The Chamber of Deputies from the Buenos Aires provincial government passed the Vidal administration’s budget bill today, following intense negotiations with other key political actors in the largest province in the country: the Renewal Front led by Sergio Massa, the mayors from the Justicialist Party — those from Cambiemos were already in favor — and Florencio Randazzo, who doesn’t hold an official post but has a great political pull in certain sectors. Victory Front (FpV) deputies, on their end, didn’t reach an agreement and cast a divided vote.

The budget proposal is by far the most important bill an administration needs to pass in order to run a territory. It establishes the way in which it will distribute the state’s funds and, among other things, whether it will issue debt or not. Without the law, an administration is not able to function in practical terms. It’s not called the “law of laws” in Argentina for nothing.

Among its more important clauses, the bill includes expenses for over AR $522 billion, the issuing of AR $52 billion in debt and a 36 percent raise in the so-called “real estate tax.” It also includes a 17 percent salary increase for state workers, in line with the expectations the national government has for next year’s rate of inflation.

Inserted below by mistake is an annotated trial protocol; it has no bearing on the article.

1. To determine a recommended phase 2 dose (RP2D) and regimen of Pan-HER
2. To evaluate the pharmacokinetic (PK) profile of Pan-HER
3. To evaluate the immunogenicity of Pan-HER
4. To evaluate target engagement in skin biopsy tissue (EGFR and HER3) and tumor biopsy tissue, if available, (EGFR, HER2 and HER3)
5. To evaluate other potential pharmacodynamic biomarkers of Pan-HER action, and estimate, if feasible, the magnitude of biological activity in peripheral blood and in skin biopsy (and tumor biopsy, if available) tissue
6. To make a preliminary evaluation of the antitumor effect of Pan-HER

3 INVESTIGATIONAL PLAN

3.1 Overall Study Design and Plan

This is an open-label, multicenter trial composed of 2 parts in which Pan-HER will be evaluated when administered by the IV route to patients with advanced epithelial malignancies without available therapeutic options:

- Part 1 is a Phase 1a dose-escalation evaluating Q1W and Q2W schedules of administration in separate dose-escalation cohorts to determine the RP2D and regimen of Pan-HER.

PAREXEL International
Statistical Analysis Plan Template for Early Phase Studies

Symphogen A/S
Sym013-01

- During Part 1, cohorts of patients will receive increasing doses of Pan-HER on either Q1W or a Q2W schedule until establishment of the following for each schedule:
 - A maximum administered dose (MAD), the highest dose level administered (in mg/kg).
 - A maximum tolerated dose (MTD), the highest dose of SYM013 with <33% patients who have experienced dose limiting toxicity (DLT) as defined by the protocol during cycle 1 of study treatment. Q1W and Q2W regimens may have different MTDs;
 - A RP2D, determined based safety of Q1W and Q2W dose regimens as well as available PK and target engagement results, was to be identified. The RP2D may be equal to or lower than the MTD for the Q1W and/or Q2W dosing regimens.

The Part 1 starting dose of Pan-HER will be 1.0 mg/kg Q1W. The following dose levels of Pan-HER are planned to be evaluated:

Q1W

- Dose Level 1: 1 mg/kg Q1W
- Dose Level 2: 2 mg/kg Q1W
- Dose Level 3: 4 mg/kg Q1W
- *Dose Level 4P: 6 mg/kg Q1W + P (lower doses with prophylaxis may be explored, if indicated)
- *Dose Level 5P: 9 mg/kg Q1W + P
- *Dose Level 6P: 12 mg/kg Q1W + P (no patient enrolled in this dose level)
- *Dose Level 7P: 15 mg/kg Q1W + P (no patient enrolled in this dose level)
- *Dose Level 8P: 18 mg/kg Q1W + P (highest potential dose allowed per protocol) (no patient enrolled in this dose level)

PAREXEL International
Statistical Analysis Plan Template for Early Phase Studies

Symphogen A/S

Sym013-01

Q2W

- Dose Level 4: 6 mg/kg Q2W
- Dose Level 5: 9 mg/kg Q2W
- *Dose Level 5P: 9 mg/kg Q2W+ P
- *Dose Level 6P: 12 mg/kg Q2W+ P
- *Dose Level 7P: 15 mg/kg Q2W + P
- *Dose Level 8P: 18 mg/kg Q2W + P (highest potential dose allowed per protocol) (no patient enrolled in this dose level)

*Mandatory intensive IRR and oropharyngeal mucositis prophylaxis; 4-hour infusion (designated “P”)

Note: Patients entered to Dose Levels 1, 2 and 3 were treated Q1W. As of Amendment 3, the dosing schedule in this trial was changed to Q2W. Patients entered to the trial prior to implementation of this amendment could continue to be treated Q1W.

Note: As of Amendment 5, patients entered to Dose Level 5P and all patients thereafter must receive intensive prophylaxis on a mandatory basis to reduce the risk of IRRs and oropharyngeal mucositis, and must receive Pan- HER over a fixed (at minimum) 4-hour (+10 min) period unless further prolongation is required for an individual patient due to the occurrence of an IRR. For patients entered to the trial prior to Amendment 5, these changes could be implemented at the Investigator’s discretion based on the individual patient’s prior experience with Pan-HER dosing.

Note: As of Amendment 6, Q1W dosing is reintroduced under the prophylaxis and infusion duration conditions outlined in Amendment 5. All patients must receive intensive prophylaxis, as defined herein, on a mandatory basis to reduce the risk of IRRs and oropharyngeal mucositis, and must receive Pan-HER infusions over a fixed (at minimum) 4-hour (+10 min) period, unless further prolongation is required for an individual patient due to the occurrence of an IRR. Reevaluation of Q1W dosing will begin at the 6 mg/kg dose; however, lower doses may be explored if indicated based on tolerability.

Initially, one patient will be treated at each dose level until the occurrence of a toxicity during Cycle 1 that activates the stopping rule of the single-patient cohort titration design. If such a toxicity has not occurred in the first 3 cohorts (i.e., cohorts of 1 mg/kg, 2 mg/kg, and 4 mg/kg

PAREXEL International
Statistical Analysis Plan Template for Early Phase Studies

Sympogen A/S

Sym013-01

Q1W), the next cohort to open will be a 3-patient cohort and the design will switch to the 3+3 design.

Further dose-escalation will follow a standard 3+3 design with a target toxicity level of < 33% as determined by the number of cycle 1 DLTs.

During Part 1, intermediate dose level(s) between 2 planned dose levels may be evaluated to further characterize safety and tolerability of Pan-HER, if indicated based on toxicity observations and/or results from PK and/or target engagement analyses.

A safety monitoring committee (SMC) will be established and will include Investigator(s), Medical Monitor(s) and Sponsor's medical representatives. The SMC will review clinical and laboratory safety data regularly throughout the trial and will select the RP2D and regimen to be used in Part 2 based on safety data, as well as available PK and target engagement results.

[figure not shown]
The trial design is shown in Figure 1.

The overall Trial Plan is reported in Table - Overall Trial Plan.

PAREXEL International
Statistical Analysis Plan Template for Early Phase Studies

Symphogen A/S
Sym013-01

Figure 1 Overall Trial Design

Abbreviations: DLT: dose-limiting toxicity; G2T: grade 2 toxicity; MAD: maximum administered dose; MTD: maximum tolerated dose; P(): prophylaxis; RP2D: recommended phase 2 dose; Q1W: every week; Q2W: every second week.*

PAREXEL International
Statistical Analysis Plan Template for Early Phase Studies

However, the agreement didn’t come easy. It required intense negotiation that went on until just before votes were cast in Congress. According to La Nación, all parties finally agreed on the following clauses:

  • More funds for district mayors: AR $8.5 billion for infrastructure and getting more funds from the revenue the State gets from taxing the gambling industry.
  • The tax on all gambling operations will go from 12 to 15 percent and casinos will have to charge a AR $20 entry fee.

Vidal also accepted limiting the amount of money she will be able to reallocate at will, from 8 to 7 percent of the total budget, but the key component that moved the negotiations forward was the fact that her administration agreed to issue debt for AR $52 million instead of the AR $93 it had planned on issuing originally.

As for appointing officials to key offices of the state, the PJ got to choose the province’s public defendant while the FR is able to appoint one of its deputies as first Vice President of the Lower House. The chamber’s leadership spot will be for Cambiemos to decide, but what’s most important is that Vidal gets to avoid beginning 2017 with the province she runs being in bureaucratic flames.